I think what we are seeing in the economy today is a case of localized depressions again, whilst keeping in mind a depression is a severe recession. There are many factors that influence the entire economy on a whole like higher prices on staple items of the American household, of which are felt by all Americans, but there are localized factors that specifically affect a community or neighborhood whose residents are tied together by either their personal wealth or ‘area of work,’ and these localized factors expound the problems of said localities.
On a whole Americans may, in the interim at least, be able to deal with the increased economic hardships but if one were to look specifically community by community they would see a great difference in each communities ability to deal with those economic hardships.
Let’s take one example of just a few years back: One community, whose residents largely earn greater than $70,000, and live in a 4+ bedroom house with 1 or more kids with both parents working – can largely afford the cost increases as well as bill payments. However take a look at another community, whose residents largely earn greater than $25,000, with the same familial standard and only one parent works. Both communities are largely white.
The first community doesn’t suffer from foreclosures on houses within the community, they have a stable job supply of usually engineers, scientists, accountants, and other white collar jobs. The second community has many foreclosures, bringing down the home prices on homes that were already cheaply priced compared to home prices in the first community.
The job makeup of the second community is largely blue-collar work, of which job creation has declined over time. Because of the devaluation of assets (homes) in the area, and the lack of higher paying jobs in order to keep up with higher itemized prices the people of the second community may, in the long term, not be able to deal with the economic realities of day to day living.
Unfortunately, the political realities don’t look at this widespread community based economic decline. A hardship that actually knows no bounds of race or culture, but equally effects the middle of America as it does those city dwellers.
The second community would be facing a depression, where the first community may be dealing with a recession but nothing they couldn’t pass.
Question Regarding the Great Black Expanse
No, I am not talking about African Americans (or any derivative thereof), rather I am talking about Space. A recently graduated engineer, John Benac working for Boeing in Seattle, found out that one could submit questions for the upcoming CNN Debates. He saw it as an opportunity for engineers everywhere to have their voices heard (why he didn’t think of it before, when viewers could submit a question to anyone of the previous debates, is unknown).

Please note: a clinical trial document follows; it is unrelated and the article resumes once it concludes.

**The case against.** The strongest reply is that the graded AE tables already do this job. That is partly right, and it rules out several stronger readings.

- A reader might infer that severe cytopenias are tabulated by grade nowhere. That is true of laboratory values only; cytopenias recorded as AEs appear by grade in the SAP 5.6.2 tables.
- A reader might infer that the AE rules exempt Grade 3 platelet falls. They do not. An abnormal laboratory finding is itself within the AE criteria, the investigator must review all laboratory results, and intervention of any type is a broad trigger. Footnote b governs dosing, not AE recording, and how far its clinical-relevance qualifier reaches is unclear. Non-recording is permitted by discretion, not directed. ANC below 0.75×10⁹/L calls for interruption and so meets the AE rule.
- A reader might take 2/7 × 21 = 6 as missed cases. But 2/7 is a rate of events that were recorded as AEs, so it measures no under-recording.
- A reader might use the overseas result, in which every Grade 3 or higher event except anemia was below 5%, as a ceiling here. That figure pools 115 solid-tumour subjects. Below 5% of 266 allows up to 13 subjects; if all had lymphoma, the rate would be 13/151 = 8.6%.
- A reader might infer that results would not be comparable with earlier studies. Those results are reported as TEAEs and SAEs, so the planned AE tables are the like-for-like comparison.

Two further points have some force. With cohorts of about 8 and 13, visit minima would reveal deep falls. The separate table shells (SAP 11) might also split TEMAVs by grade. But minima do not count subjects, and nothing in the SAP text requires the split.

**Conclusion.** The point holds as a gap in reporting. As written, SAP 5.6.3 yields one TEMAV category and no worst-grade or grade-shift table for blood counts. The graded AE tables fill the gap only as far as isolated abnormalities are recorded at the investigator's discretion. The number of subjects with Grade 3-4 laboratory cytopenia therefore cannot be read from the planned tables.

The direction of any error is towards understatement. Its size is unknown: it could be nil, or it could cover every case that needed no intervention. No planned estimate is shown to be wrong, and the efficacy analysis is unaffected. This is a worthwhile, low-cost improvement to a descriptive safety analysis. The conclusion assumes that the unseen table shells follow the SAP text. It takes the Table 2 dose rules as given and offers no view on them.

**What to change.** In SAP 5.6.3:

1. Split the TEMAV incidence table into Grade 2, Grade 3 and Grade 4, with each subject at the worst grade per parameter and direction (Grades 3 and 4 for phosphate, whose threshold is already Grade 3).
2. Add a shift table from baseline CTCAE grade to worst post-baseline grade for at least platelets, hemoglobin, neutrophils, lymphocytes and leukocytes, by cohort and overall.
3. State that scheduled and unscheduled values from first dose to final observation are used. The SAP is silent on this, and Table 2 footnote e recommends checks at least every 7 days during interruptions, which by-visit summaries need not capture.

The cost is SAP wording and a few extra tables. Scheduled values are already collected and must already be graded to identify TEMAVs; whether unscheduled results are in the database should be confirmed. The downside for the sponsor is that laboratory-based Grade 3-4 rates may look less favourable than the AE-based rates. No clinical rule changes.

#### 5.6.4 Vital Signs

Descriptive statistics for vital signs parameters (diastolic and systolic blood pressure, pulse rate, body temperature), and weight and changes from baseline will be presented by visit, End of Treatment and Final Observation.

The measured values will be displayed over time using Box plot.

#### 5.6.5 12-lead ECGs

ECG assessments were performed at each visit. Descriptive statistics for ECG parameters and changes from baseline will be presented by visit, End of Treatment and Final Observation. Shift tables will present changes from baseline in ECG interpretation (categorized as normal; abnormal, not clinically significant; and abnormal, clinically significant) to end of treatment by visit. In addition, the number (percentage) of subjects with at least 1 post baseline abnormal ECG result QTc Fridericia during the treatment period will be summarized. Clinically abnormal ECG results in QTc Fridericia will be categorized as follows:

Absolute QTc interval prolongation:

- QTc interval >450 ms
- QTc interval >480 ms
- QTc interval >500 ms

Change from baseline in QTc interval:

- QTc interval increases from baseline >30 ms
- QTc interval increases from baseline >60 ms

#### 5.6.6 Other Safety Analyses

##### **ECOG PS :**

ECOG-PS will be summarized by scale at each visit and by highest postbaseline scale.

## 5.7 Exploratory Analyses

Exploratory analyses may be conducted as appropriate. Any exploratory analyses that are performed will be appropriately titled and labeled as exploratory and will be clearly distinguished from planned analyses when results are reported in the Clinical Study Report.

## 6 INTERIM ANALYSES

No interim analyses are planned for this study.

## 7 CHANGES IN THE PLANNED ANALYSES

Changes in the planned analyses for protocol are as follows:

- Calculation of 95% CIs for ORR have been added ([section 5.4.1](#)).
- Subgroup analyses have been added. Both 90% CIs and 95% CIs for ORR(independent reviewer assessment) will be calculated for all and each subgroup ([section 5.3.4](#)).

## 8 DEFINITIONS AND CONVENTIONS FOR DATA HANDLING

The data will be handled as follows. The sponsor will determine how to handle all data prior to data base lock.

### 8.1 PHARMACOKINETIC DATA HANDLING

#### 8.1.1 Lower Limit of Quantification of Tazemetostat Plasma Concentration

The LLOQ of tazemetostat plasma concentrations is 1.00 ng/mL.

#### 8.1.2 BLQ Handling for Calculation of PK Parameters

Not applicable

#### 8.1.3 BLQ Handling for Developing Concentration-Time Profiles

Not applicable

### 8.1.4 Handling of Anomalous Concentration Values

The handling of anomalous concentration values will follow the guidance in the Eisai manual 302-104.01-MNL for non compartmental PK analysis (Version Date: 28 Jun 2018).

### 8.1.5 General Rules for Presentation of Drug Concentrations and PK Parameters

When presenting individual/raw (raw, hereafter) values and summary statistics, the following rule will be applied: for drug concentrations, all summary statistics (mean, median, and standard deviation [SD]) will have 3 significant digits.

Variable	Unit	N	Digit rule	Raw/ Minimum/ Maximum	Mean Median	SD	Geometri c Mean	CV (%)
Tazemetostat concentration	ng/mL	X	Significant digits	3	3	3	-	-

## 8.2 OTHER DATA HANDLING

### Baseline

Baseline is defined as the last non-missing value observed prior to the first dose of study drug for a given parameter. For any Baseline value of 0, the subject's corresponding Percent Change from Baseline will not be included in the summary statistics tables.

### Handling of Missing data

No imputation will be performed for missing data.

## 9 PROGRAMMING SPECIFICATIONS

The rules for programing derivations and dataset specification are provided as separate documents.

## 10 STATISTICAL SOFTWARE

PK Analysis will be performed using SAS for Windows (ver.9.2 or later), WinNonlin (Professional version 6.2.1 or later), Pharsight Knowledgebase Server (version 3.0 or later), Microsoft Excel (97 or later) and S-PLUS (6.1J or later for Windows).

He drew up an open letter and forwarded it to as many of his colleagues as he could. The call for submitting questions to the debate spread, by the great power of the Internets, to the Mars Society Website and NASAWatch.com.
The great science and engineering complex (likened and more or less coupled to the military-industrial complex) that we have built up in the United States, stifles innovation and forward thinking. For example, the only reason we are planning to have a moon base is so that we can give more money to the Lockheed Martins, Northrop Grummans, and Boeings of the country to go out and create a product that will likely be overrun in costs, be expensive to reproduce, and probably has more problems then our much fabled Britney Spears.
There is absolutely no scientific reason the country should have a moon base, save the passing chance a future moonwalker steps on a moon rock that eventually leads to the explanation of how the Moon was created, which by itself would benefit humanity about .0%.
Furthermore, because we have already gone to the moon and spent the present-day equivalent of hundreds of billions of dollars on space exploration over the past few decades, we now have either directly or indirectly technology that we use in our everyday lives. Everything from cell phones, to the Internet, to clothing fabrics, to medicinal compounds, to metallic compounds – it was all a result of the innovation, research, and inspiration that came out of the Last (and hopefully not final) Space Age.
Inspiration could probably be attributed to having the greatest indirect impact on our lives. By aiming our countries giant arm at space and the celestial events of not only our planet but all bodies in the universe millions of children were inspired to achieve greatness in either the engineering or science fields.
In recent years even with increasing innovation and technological breakthroughs, the younger generation cannot look to the same places from which those 40 yr. old something engineers and scientist looked to, to give us the products that we have today. The simple fact is, that today some of the greatest leaps and bounds in science and engineering come from those who may have been inspired or grew up in the Last Space Age.